Ford and its suppliers to develop inflatable seat belts that are designed to
deploy over a vehicle occupant's torso and shoulder in 40 milliseconds in the
event of a crash.

In everyday use, the inflatable belts operate like conventional seat belts and
are safe and compatible with infant and children safety car and booster seats.
 In Ford's research, more than 90 percent of those who tested the inflatable
seat belts found them to be similar to or more comfortable than a conventional
belt because they feel padded and softer.  That comfort factor could help
improve the 61 percent rear belt usage rate in the U.S., which compares to 82
percent usage by front seat passengers, according National Highway Traffic
Safety Administration data.

"Ford is pioneering inflatable seat belt technology to help enhance crash
safety protection, while encouraging more people to buckle up with a more
comfortable belt," said Paul Mascarenas, Ford vice president, Engineering,
Global Product Development.

In the event of a frontal or side crash, the inflatable belt's increased
diameter more effectively holds the occupant in the appropriate seating
position, helping to reduce the risk of injury.

Vehicle safety sensors determine the severity of the collision in the blink of
an eye and deploy the inflatable belts' air bags.  Each belt's tubular air bag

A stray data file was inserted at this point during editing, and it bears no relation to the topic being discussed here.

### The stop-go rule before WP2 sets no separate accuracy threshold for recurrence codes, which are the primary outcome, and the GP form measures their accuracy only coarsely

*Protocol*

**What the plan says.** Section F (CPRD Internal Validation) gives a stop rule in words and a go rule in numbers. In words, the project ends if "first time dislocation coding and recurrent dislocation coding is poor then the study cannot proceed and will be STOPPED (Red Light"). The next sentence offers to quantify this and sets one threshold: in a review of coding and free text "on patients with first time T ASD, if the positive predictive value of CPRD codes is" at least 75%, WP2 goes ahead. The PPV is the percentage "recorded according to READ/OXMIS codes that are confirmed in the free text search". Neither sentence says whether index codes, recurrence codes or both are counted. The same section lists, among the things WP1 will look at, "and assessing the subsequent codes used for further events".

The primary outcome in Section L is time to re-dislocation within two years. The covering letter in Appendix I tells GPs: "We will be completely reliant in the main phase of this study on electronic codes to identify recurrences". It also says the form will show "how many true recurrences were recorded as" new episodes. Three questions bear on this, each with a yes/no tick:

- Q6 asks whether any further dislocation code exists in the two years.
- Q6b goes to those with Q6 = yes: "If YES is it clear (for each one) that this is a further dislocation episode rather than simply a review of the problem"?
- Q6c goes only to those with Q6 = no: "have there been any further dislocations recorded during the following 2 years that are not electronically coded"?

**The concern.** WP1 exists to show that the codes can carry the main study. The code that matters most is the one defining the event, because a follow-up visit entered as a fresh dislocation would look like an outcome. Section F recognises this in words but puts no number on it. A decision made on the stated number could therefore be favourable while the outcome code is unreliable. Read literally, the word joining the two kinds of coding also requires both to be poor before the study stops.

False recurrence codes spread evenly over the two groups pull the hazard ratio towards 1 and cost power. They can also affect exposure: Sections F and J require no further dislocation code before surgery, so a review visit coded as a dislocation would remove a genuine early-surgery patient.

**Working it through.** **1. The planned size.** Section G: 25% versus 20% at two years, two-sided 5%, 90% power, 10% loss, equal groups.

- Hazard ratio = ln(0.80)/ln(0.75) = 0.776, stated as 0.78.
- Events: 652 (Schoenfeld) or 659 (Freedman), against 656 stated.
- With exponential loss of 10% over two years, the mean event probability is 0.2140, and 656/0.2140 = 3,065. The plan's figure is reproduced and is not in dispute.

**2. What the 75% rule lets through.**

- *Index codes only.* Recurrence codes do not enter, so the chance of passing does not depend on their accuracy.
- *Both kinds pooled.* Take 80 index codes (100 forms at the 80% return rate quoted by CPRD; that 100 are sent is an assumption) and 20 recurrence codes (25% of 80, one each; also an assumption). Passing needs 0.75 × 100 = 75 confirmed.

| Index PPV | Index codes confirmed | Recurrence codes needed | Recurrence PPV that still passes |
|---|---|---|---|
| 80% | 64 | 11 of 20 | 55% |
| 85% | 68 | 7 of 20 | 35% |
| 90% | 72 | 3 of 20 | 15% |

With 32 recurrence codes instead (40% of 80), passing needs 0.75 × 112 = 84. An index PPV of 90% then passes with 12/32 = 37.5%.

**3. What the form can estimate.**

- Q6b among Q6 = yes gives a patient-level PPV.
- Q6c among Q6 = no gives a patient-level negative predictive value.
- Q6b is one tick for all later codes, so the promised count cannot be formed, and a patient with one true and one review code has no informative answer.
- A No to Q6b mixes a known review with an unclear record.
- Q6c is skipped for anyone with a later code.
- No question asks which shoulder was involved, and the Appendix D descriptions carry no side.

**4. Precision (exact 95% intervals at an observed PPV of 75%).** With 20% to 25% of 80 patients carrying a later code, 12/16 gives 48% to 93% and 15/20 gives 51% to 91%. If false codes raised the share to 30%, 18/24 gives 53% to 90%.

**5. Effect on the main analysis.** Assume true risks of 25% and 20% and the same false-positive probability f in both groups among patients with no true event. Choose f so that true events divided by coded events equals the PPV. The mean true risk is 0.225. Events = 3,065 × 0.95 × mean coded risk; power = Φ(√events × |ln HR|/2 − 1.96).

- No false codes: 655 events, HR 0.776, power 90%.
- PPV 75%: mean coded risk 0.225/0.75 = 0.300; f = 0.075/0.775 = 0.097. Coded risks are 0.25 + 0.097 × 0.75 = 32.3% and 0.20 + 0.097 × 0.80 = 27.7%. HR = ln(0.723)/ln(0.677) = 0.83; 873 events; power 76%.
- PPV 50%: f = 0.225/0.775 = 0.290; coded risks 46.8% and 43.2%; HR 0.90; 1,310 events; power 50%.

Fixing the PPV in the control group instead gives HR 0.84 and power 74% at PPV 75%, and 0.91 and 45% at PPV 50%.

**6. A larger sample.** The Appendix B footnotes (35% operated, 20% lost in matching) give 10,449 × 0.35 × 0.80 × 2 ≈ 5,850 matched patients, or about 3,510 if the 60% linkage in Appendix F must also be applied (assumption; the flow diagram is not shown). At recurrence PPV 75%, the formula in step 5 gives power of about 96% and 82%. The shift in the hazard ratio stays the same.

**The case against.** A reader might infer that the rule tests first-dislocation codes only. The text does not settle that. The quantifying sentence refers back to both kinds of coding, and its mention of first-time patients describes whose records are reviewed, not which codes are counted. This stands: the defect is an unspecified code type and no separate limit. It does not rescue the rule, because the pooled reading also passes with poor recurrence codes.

inflates with cold compressed gas, which flows through a specially designed
buckle from a cylinder housed below the seat.

The inflatable belt's accordion-folded bag breaks through the belt fabric as
it fills with air, expanding sideways across the occupant's body in about the
same amount of time it takes a car traveling at highway speed to cover a yard
of distance.

The use of cold compressed gas instead of a heat-generating chemical reaction
- which is typical of traditional air bag systems - means the inflated belts
feel no warmer on the wearer's body than the ambient temperature.  The
inflatable belts also fill at a lower pressure and a slower rate than
traditional air bags, because the device does not need to close a gap between
the belt and the occupant.

"It's a very simple and logical system, but it required extensive trial and
error and testing over several years to prove out the technology and ensure
precise reliable performance in a crash situation," said Srini Sundararajan,
safety technical leader for Ford research and advance engineering.

The inflated belt helps distribute crash force energy across five times more